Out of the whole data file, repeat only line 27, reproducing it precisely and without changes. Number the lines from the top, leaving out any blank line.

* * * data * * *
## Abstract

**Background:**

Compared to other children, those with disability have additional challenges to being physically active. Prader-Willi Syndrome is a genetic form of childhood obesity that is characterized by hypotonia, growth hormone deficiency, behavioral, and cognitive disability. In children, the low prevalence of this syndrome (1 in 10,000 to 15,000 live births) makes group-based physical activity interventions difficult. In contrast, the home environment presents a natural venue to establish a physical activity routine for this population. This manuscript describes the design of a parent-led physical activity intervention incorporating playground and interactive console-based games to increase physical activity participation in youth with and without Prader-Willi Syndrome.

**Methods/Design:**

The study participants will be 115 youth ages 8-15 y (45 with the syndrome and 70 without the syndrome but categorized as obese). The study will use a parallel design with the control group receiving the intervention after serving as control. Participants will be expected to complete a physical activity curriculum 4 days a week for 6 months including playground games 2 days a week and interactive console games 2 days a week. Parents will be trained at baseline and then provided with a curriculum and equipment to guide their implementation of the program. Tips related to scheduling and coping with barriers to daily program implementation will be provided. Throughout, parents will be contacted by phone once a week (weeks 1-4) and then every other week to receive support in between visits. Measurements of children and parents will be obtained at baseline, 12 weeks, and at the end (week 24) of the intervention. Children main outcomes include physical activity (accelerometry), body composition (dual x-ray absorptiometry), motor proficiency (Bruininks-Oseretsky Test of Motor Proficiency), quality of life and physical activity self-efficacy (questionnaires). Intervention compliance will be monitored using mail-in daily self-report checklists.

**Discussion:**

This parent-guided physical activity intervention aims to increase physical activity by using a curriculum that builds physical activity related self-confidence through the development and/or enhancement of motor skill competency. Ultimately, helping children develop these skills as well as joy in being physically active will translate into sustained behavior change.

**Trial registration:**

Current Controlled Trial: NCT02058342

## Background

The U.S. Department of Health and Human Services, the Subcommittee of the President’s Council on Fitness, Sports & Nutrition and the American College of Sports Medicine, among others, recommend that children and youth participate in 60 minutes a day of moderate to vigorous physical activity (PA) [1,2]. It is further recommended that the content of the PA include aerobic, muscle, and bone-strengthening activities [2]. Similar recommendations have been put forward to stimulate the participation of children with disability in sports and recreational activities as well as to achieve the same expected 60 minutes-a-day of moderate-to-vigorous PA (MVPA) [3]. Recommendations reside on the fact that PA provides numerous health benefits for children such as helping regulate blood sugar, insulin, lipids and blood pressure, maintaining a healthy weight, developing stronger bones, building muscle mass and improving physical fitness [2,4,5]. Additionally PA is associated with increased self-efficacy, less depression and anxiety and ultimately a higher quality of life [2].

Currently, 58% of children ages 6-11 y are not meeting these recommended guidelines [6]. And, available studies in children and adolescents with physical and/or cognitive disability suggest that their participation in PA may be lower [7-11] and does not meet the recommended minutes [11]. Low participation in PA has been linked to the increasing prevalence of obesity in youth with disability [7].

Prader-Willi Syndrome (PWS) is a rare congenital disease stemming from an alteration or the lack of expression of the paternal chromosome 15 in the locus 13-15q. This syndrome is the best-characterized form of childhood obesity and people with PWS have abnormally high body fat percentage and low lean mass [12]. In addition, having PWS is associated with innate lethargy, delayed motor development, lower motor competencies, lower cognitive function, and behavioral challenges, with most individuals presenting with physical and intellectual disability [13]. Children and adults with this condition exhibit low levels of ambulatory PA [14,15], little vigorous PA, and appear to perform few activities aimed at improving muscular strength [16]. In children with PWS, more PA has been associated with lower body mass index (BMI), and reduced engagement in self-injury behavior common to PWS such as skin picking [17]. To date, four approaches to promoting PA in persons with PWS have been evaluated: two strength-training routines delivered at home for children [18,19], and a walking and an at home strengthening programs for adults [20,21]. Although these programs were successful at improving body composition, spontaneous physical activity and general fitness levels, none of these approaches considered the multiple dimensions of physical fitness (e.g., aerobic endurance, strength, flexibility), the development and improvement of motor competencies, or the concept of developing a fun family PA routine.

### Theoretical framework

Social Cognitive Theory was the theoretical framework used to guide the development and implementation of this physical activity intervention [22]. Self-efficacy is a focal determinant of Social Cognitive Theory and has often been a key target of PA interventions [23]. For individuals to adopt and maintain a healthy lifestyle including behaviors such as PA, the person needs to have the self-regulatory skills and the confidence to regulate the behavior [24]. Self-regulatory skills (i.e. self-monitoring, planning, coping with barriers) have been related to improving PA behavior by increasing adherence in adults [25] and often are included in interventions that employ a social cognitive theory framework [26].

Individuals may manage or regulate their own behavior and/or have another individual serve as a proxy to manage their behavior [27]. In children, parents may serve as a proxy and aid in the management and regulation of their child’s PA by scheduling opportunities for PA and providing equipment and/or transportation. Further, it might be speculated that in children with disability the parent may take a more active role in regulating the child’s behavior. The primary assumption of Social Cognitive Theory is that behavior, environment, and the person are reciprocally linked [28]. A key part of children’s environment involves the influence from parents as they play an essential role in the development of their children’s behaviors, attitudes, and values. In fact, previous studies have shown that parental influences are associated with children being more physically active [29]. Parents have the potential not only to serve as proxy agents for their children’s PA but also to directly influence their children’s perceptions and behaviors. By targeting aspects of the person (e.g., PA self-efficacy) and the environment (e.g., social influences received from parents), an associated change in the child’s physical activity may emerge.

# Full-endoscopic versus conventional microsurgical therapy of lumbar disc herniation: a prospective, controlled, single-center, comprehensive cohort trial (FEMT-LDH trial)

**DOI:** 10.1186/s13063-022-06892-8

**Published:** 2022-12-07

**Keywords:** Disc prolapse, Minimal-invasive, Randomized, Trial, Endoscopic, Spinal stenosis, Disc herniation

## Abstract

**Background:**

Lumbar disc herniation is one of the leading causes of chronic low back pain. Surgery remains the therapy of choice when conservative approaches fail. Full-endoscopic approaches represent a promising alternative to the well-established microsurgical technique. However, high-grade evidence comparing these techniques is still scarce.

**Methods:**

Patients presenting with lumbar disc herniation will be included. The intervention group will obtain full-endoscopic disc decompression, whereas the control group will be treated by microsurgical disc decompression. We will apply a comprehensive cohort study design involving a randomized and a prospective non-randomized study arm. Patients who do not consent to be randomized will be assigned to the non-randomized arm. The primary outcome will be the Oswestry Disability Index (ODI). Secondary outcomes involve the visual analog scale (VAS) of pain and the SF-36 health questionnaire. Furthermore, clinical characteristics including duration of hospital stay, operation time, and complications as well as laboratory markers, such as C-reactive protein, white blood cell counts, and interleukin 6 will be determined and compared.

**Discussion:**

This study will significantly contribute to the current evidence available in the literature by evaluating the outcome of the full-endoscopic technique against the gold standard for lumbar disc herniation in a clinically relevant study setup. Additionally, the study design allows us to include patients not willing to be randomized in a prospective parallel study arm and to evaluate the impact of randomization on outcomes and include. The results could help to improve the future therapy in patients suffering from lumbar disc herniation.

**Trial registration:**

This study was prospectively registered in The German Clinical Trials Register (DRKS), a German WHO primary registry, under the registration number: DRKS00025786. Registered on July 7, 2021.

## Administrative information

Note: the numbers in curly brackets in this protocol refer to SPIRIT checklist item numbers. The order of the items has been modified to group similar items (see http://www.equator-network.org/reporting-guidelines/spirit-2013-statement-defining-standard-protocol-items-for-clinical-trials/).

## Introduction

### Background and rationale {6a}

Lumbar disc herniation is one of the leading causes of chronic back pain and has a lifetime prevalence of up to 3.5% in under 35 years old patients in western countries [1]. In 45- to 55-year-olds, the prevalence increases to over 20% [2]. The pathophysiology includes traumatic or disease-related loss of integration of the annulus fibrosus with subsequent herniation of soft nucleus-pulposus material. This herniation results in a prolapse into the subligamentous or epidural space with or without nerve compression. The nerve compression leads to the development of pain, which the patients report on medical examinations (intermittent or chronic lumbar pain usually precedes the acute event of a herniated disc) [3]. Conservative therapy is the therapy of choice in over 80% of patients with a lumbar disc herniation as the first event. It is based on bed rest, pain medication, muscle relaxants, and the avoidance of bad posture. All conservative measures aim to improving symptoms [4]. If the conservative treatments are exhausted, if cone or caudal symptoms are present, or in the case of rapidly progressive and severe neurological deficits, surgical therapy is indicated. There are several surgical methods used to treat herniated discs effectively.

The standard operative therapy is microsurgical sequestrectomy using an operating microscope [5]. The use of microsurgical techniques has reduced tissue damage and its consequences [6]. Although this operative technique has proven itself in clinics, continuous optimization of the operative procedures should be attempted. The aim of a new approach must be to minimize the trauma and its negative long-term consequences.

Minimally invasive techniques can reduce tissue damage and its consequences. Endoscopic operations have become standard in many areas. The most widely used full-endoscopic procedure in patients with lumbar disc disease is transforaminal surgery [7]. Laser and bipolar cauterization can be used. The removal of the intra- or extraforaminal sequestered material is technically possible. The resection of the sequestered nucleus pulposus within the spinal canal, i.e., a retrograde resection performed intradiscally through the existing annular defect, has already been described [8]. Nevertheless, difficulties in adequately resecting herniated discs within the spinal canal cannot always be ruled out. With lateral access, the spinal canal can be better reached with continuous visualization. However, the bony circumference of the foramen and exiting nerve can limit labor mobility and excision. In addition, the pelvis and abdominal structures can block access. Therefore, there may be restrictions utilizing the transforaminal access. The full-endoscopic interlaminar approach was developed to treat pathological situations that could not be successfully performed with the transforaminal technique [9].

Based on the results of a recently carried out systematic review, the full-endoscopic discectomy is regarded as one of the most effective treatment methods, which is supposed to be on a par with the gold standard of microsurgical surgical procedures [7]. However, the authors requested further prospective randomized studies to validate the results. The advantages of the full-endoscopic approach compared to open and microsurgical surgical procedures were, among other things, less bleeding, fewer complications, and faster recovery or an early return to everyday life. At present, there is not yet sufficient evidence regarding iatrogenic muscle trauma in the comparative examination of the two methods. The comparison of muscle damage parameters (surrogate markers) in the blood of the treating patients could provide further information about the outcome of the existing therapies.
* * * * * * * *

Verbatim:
This study will significantly contribute to the current evidence available in the literature by evaluating the outcome of the full-endoscopic technique against the gold standard for lumbar disc herniation in a clinically relevant study setup. Additionally, the study design allows us to include patients not willing to be randomized in a prospective parallel study arm and to evaluate the impact of randomization on outcomes and include. The results could help to improve the future therapy in patients suffering from lumbar disc herniation.